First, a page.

I'm still pondering this. It was a question which arose yesterday in the HEA's SEP event. I think my own take on it is that, although closely related, flexible learning and inclusive learning are actually quite distinct. Of course, there are many different definitions of flexible learning, and I am increasingly coming to the view that the word 'learning' may not be the most appropriate term to describe what we have understood as 'flexible learning' over the past 5 years or so. I'm not sure what I would put in its place. Maybe flexible delivery? Not quite as sexy though, is it!
But quite a lot of the discussion might turn on that term. I can understand that flexible learning, if we take the 'learning' seriously, could well be almost synonymous with inclusive learning. After all, the whole point is to create systems and structures which allow students to personalise their learning according to their own needs, circumstances and aspirations. When that is genuinely possible then of course learning becomes more available to a much wider range of people and hence becomes far more inclusive.
Yet the key words in what I've said above are 'systems and structures'. At present most institutions find flexible delivery challenging not least because their systems and structures - their infrastructures - are designed for homogeneity. In the interests of efficiency and therefore cost, they depend on many students all fitting the same mould. That means they all do the same thing at the same time, and while some choice might be available (such as a limited range of module options) the overall mindset and approach is one of conformity rather than individualised learning.
It is a problem for institutions. But the problem, in my view, could be resolved by a serious and creative commitment to creating systems that are not, first and foremost, aiming to bring everyone 'together', administratively. Instead, the systems are designed for individuality. These days technology surely offers this possibility and with some genuinely creative thinking about how such a flexible infrastructure might be designed, truly flexible delivery could be achieved. The difficulty lies in the cost, effort, time and probably entire institutional overhaul that this would require. I have often wondered whether it was the enormity of this challenge that has resulted in the creation of a number of institutional 'sub institutions': separately-functioning entities where the mother institution has been able to start something off from a clean slate.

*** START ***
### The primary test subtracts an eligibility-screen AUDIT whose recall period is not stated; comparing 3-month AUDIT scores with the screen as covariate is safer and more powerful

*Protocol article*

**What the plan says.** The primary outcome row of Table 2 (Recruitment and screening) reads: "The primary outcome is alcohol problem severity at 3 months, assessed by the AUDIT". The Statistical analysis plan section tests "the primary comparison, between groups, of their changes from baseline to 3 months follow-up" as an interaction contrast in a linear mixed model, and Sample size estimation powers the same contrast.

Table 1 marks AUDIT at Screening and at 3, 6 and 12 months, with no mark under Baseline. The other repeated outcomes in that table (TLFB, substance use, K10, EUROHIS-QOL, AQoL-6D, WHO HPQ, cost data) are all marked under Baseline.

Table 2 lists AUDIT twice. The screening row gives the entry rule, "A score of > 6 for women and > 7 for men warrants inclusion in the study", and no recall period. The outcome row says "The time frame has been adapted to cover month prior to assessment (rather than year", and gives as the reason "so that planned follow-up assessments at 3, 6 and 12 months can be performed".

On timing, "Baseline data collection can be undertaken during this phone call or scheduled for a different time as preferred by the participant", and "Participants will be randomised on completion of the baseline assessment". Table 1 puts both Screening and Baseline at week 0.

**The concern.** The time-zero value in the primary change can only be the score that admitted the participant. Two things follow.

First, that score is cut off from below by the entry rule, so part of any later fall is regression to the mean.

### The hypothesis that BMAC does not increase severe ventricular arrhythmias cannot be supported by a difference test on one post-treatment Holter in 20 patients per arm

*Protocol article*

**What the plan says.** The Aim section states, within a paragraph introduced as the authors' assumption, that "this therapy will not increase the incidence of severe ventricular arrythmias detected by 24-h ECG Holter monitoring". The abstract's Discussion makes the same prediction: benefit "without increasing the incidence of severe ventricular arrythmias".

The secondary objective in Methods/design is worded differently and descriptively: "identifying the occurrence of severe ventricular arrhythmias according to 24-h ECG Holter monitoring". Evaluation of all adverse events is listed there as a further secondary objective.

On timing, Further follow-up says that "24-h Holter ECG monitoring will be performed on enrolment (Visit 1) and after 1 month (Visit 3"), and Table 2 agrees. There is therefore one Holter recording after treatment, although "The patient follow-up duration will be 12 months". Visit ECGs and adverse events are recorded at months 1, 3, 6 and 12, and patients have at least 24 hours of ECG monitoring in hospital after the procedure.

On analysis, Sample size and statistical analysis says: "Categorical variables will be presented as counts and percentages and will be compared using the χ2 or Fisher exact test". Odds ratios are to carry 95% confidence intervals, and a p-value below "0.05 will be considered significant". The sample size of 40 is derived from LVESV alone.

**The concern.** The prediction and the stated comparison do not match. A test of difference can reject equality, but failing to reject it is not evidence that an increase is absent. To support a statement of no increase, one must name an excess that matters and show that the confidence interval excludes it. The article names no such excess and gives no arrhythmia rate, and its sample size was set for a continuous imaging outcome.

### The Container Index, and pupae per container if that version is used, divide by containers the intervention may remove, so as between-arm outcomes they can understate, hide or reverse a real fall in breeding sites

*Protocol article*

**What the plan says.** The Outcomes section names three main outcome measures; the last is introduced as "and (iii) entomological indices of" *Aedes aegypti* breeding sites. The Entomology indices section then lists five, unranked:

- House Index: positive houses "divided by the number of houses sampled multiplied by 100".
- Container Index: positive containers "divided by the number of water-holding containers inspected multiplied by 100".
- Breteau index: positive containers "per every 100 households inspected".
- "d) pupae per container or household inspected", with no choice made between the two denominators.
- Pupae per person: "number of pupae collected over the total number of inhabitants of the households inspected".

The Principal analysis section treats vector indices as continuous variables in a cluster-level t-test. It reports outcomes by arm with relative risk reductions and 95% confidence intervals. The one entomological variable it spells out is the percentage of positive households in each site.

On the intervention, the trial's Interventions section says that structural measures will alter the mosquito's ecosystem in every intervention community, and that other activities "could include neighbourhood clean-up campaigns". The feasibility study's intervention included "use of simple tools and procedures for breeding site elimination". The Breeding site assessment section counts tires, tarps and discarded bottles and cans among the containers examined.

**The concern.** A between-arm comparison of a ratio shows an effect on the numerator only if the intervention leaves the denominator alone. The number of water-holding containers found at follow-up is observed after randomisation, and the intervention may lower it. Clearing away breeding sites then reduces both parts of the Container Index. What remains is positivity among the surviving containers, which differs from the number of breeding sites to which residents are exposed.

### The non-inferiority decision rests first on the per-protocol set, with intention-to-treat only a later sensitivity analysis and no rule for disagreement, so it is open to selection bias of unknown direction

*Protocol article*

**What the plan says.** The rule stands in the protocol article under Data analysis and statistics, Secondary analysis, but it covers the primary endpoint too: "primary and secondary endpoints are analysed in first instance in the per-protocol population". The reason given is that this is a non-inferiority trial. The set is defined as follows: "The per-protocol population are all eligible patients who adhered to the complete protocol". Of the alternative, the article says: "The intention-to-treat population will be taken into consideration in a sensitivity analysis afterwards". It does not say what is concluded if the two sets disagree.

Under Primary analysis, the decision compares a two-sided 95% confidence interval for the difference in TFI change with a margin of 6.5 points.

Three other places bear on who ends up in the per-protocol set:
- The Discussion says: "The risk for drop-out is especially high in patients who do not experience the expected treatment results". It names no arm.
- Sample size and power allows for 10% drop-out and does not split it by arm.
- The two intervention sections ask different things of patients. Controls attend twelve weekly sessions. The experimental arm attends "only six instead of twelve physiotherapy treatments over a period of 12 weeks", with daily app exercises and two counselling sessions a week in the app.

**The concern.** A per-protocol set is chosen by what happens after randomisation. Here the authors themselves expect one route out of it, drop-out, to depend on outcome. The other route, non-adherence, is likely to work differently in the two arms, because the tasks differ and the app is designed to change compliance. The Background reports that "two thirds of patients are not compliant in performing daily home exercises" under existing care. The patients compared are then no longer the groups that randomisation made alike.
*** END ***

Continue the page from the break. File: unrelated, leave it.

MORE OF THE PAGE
So maybe the answer to my question above is that flexible learning is indeed similar to inclusive learning. However, inclusive and flexible learning depend on flexible delivery structures in order to be readily put into place. While we may have been using the term 'flexible learning' in a rather sloppy way it nonetheless has some meaning in the sector, with many continuing to turn to the familiar 'pace, place and mode' as well as student choice to define and shape their understanding.
Dr Alison Le Cornu is a freelance Consultant in Academic Practice working in higher education. She specialises in flexible learning which she understands as empowering learners by giving them the ability to choose how, what, where and when they study. This is very dependent on institutional systems and structures having the capacity to facilitate this. She works with institutions at all levels to help them bring about the institutional/student partnership that this requires.